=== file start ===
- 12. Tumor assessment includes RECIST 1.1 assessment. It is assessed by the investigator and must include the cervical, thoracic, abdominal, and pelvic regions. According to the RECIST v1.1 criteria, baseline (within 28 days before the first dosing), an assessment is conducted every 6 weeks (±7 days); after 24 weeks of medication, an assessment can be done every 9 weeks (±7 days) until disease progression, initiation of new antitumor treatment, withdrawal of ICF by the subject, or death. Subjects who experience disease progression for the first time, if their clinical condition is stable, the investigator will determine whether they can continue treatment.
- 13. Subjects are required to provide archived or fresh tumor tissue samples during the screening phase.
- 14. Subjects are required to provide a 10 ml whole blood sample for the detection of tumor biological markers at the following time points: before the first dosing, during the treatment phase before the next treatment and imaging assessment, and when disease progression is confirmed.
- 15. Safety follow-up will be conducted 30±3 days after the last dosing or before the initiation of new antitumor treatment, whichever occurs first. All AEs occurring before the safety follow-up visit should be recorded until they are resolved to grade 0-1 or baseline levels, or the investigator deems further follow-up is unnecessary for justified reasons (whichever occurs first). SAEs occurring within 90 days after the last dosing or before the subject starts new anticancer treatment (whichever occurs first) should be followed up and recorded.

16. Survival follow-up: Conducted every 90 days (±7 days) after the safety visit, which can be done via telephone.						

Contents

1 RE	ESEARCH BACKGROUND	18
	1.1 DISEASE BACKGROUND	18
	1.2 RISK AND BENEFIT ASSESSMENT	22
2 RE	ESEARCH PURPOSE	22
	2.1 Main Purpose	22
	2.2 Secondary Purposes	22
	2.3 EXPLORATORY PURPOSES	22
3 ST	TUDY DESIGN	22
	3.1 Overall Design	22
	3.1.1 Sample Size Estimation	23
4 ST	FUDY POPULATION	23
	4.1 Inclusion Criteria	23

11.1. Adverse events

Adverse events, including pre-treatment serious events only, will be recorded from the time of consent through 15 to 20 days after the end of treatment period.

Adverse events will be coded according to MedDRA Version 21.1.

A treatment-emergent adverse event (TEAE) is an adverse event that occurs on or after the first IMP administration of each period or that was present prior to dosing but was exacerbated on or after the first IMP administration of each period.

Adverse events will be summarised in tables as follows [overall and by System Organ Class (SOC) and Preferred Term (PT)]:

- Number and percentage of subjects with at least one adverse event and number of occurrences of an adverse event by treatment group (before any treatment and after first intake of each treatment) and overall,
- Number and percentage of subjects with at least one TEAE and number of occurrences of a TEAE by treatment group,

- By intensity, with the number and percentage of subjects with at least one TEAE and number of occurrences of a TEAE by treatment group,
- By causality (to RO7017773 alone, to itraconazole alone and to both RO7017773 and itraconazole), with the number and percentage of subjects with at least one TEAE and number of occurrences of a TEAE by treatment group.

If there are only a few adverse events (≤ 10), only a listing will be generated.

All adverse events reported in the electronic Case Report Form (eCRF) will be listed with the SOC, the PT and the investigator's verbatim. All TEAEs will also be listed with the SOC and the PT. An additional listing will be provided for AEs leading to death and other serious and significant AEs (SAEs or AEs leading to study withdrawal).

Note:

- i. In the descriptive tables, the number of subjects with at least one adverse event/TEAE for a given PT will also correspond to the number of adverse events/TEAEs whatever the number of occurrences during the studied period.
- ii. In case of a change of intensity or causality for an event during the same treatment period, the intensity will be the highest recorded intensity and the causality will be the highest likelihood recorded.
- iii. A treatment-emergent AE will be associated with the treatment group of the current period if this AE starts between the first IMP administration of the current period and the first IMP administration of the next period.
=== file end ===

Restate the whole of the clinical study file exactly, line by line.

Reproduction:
- 12. Tumor assessment includes RECIST 1.1 assessment. It is assessed by the investigator and must include the cervical, thoracic, abdominal, and pelvic regions. According to the RECIST v1.1 criteria, baseline (within 28 days before the first dosing), an assessment is conducted every 6 weeks (±7 days); after 24 weeks of medication, an assessment can be done every 9 weeks (±7 days) until disease progression, initiation of new antitumor treatment, withdrawal of ICF by the subject, or death. Subjects who experience disease progression for the first time, if their clinical condition is stable, the investigator will determine whether they can continue treatment.
- 13. Subjects are required to provide archived or fresh tumor tissue samples during the screening phase.
- 14. Subjects are required to provide a 10 ml whole blood sample for the detection of tumor biological markers at the following time points: before the first dosing, during the treatment phase before the next treatment and imaging assessment, and when disease progression is confirmed.
- 15. Safety follow-up will be conducted 30±3 days after the last dosing or before the initiation of new antitumor treatment, whichever occurs first. All AEs occurring before the safety follow-up visit should be recorded until they are resolved to grade 0-1 or baseline levels, or the investigator deems further follow-up is unnecessary for justified reasons (whichever occurs first). SAEs occurring within 90 days after the last dosing or before the subject starts new anticancer treatment (whichever occurs first) should be followed up and recorded.

16. Survival follow-up: Conducted every 90 days (±7 days) after the safety visit, which can be done via telephone.						

Contents

1 RE	ESEARCH BACKGROUND	18
	1.1 DISEASE BACKGROUND	18
	1.2 RISK AND BENEFIT ASSESSMENT	22
2 RE	ESEARCH PURPOSE	22
	2.1 Main Purpose	22
	2.2 Secondary Purposes	22
	2.3 EXPLORATORY PURPOSES	22
3 ST	TUDY DESIGN	22
	3.1 Overall Design	22
	3.1.1 Sample Size Estimation	23
4 ST	FUDY POPULATION	23
	4.1 Inclusion Criteria	23

11.1. Adverse events

Adverse events, including pre-treatment serious events only, will be recorded from the time of consent through 15 to 20 days after the end of treatment period.

Adverse events will be coded according to MedDRA Version 21.1.

A treatment-emergent adverse event (TEAE) is an adverse event that occurs on or after the first IMP administration of each period or that was present prior to dosing but was exacerbated on or after the first IMP administration of each period.

Adverse events will be summarised in tables as follows [overall and by System Organ Class (SOC) and Preferred Term (PT)]:

- Number and percentage of subjects with at least one adverse event and number of occurrences of an adverse event by treatment group (before any treatment and after first intake of each treatment) and overall,
- Number and percentage of subjects with at least one TEAE and number of occurrences of a TEAE by treatment group,

- By intensity, with the number and percentage of subjects with at least one TEAE and number of occurrences of a TEAE by treatment group,
- By causality (to RO7017773 alone, to itraconazole alone and to both RO7017773 and itraconazole), with the number and percentage of subjects with at least one TEAE and number of occurrences of a TEAE by treatment group.

If there are only a few adverse events (≤ 10), only a listing will be generated.

All adverse events reported in the electronic Case Report Form (eCRF) will be listed with the SOC, the PT and the investigator's verbatim. All TEAEs will also be listed with the SOC and the PT. An additional listing will be provided for AEs leading to death and other serious and significant AEs (SAEs or AEs leading to study withdrawal).

Note:

- i. In the descriptive tables, the number of subjects with at least one adverse event/TEAE for a given PT will also correspond to the number of adverse events/TEAEs whatever the number of occurrences during the studied period.
- ii. In case of a change of intensity or causality for an event during the same treatment period, the intensity will be the highest recorded intensity and the causality will be the highest likelihood recorded.
- iii. A treatment-emergent AE will be associated with the treatment group of the current period if this AE starts between the first IMP administration of the current period and the first IMP administration of the next period.